NAB Quarterly Australian Residential Property Survey Q3 2022
National housing market sentiment fell to below survey average levels in Q3 2022 as the downturn in the national housing market gathered speed and spread wider. Solid growth in rental markets however continued to provide some support.
NAB continues to see an ongoing adjustment in the property market as interest rates rise – and still expect to see a peak to trough fall of around 20% in property prices.
National housing market sentiment fell for the second straight quarter in Q3 as the downturn in the national housing market gathered speed and spread wider. Overall, the NAB Residential Property Index fell to +9 pts (+29 pts in Q2), and drifted below the survey average (+17) for the first time in 2 years. The index is now being mainly supported by a strong home rental market.
Sentiment fell in all states in Q3, except WA (+58 pts), but remained highest in the NT (+75 pts). It fell most and turned negative in the ACT (-75 pts) and TAS (-25), with NSW (-5 pts) and VIC (-2 pts) negative for the first time since Q2 20. Sentiment also dipped sharply in SA (+40) and QLD (+10), but both states were (along with WA) the only areas to report a positive outcome.
Short-term confidence levels sagged further in Q3, with the 12 month measure now at a 2-year low +10 pts. The 2-year measure however ticked up slightly to +25 pts, but is still well below average (+45 pts). WA (+60 pts) is the most confident state in the short-term – and the only state to report an uplift in confidence.
The average survey forecast for national house prices in Q3 was cut to -2.6% in 12 months’ time (previously -1.2%), and -1.4% in 2 years’ time (previously -1.3%). Expectations for the next 12 months were pared back in all states except WA – now forecast at 2.2% (1.4% in Q2). Property professionals have prices falling in VIC (-4.5%), the ACT (-4.0%) and NSW (-3.7%).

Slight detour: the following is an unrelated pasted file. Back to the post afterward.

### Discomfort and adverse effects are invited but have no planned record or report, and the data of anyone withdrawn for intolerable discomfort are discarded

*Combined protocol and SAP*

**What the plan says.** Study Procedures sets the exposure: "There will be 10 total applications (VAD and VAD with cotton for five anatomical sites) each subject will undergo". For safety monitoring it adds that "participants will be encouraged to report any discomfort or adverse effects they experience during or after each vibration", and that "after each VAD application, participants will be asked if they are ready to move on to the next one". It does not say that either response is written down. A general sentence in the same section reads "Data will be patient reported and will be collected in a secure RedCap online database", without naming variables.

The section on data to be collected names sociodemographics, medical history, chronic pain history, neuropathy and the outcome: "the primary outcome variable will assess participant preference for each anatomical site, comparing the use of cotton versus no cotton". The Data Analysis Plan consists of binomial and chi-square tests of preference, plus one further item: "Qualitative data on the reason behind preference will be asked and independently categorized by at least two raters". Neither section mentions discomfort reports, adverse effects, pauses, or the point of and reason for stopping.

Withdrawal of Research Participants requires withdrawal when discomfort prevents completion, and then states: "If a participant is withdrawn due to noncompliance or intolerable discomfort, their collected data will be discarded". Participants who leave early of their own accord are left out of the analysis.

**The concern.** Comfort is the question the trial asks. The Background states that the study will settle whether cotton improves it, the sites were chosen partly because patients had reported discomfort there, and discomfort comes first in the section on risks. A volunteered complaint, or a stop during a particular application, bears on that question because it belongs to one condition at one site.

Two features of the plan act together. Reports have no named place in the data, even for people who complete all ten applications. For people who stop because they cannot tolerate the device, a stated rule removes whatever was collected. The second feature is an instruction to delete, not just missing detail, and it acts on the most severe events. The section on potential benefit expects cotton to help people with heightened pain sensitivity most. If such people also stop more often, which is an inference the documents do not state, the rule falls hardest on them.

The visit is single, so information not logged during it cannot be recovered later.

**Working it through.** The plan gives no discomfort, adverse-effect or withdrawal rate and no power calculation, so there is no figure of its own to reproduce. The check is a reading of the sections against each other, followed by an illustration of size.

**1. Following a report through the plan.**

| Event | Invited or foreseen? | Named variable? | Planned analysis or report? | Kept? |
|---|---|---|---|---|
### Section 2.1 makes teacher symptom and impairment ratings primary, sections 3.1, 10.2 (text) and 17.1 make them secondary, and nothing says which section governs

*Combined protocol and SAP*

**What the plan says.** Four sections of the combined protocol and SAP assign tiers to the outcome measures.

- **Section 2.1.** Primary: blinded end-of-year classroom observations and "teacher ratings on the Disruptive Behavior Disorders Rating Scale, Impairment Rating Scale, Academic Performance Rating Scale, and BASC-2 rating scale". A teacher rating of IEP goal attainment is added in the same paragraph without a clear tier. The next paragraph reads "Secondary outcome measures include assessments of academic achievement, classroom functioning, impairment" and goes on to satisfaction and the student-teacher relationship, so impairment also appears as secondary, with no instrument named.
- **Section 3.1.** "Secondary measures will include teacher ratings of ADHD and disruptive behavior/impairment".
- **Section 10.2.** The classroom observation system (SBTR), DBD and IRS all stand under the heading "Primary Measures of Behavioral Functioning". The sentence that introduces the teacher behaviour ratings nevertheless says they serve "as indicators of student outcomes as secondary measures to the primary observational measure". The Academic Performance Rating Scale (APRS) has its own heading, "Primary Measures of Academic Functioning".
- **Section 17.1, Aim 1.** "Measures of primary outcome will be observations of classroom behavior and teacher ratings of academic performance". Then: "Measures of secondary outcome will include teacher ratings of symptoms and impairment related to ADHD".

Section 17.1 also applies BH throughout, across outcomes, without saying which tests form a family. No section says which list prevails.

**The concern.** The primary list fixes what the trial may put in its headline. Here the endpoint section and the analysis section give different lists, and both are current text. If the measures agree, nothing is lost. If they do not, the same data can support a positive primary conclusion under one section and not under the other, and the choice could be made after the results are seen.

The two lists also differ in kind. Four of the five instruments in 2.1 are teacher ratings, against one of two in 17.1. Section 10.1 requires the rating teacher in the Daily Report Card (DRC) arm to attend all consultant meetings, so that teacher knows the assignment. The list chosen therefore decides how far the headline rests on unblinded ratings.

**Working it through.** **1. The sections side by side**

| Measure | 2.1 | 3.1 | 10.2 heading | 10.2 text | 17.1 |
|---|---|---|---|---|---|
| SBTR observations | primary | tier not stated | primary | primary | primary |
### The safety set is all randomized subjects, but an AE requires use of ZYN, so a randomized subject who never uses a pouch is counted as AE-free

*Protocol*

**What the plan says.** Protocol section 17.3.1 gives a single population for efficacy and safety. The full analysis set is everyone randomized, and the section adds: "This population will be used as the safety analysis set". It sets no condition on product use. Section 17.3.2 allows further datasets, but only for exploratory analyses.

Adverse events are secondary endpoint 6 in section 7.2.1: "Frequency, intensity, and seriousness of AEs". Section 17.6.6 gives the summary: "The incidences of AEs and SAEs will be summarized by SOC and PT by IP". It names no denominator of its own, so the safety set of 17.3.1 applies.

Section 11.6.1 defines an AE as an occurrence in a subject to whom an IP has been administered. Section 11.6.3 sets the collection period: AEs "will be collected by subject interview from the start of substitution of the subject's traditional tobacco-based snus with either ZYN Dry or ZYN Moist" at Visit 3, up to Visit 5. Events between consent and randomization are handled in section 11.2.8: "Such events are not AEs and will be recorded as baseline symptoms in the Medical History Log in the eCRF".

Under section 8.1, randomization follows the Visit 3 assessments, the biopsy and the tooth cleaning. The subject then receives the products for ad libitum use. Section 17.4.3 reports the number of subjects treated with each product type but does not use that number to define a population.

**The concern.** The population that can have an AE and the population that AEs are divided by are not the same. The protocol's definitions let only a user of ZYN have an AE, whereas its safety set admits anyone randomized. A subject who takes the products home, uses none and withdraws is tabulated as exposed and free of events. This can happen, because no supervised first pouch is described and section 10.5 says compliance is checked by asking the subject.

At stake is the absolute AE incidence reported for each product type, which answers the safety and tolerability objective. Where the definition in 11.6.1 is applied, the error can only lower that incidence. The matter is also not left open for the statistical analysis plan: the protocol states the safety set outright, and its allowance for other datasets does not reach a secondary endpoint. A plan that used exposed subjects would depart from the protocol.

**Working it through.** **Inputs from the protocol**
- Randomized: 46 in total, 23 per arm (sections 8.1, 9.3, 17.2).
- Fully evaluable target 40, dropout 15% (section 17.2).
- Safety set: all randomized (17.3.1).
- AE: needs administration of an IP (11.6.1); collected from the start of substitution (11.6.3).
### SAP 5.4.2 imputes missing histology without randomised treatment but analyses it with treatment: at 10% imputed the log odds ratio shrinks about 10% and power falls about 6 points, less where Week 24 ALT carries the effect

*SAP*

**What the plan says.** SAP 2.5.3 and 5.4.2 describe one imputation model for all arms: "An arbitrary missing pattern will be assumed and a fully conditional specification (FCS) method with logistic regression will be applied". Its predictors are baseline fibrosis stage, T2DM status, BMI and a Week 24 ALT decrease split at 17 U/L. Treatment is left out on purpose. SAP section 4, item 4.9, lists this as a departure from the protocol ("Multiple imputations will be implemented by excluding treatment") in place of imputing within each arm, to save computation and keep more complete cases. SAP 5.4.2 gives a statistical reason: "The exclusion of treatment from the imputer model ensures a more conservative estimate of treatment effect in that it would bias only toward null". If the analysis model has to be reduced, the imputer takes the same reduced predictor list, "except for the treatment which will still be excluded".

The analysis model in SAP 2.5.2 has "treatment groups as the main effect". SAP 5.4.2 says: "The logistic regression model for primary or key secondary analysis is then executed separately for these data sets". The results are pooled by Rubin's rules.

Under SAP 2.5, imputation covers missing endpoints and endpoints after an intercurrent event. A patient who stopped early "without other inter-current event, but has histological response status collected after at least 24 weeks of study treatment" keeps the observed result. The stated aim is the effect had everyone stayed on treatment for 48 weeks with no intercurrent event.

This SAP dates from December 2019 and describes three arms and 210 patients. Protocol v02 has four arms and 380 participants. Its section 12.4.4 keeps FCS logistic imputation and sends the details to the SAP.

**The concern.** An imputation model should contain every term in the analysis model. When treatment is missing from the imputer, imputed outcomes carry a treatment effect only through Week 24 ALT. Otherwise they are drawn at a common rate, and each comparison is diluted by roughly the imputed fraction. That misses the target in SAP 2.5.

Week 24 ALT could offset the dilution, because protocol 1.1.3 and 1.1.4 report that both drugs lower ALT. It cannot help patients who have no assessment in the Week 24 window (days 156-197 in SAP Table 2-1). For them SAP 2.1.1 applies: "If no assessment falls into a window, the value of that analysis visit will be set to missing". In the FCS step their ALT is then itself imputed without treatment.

The outlook for rents lifted in Q3, and they are now expected to grow by a solid 3.5% in the next 12 months and 3.8% in 2 years’ time nationally. With rents growing faster than house prices, gross yields should improve, with rents out-stripping prices in all states.
With supply chain issues, high raw material prices and labour shortages persisting, construction costs are still seen as the main constraint on new housing development nationwide. Rising interest rates have also overtaken tight credit as the next biggest constraint. With the upswing in rates continuing, property professionals again highlighted rising interest rates as the biggest (and a growing) constraint for buyers of existing property.
Property professionals believe the 3 most important considerations for home buyers when deciding to buy a property are the amount they are prepared to borrow to buy (82%), good local amenities (60%) and the size of the house (57%). New research also finds the rising cost of renovations is having a “quite significant” influence encouraging people to buy fully renovated properties (7.5 pts out of 10), with the extent the use of digital tools has become more important in selling properties also “quite significant” (7.1 pts out of 10).
The housing market has been adjusting to a higher level of interest rates and will continue to do so in the near-term as the RBA lifts rates further and the impact of the previous rate hikes continues to flow through. Our outlook for property prices is broadly unchanged, with dwelling prices expected to decline by around 20% across the capital cities from the peak in mid-2022. The declines are expected to be broad-based, but led by areas where affordability constraints are most binding. To date, Sydney and Melbourne have led the declines, but prices in other capital cities now appear to have also peaked – and the decline in Brisbane has accelerated.
More broadly the economy and labour market continue to show resilience but are expected to soften under the impact of higher rates and elevated inflation on household budgets. We expect the RBA to lift rates further in coming months, taking the cash rate to 3.1% before pausing to assess the impact of rate increases to date. While the influence of global factors on inflation is expected to wane, domestic factors will become increasingly important – including faster wage growth.
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